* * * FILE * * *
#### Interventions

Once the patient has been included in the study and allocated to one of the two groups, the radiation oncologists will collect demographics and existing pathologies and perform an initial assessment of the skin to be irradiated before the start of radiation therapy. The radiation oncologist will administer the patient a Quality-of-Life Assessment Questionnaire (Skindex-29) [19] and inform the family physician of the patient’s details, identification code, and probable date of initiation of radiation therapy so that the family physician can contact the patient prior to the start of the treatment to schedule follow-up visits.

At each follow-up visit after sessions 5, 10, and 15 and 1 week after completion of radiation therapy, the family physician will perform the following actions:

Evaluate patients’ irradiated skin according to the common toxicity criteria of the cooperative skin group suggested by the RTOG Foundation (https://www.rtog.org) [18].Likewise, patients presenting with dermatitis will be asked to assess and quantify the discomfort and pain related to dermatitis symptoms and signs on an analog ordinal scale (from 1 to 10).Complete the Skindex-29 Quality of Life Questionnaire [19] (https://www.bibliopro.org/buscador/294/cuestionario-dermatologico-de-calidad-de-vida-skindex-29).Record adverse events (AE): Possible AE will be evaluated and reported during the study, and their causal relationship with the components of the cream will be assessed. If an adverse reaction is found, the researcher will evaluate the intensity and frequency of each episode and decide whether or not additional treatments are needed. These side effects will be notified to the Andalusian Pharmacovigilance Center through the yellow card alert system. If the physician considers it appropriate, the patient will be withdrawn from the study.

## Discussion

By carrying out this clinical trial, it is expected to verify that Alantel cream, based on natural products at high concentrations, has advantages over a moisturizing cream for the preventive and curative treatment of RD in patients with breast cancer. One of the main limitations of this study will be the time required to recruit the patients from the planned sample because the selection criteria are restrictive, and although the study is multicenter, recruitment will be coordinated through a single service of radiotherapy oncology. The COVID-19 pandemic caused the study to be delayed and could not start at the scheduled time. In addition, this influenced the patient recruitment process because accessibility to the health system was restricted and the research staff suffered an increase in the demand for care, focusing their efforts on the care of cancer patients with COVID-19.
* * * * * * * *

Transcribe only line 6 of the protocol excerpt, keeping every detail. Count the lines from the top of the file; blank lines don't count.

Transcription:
By carrying out this clinical trial, it is expected to verify that Alantel cream, based on natural products at high concentrations, has advantages over a moisturizing cream for the preventive and curative treatment of RD in patients with breast cancer. One of the main limitations of this study will be the time required to recruit the patients from the planned sample because the selection criteria are restrictive, and although the study is multicenter, recruitment will be coordinated through a single service of radiotherapy oncology. The COVID-19 pandemic caused the study to be delayed and could not start at the scheduled time. In addition, this influenced the patient recruitment process because accessibility to the health system was restricted and the research staff suffered an increase in the demand for care, focusing their efforts on the care of cancer patients with COVID-19.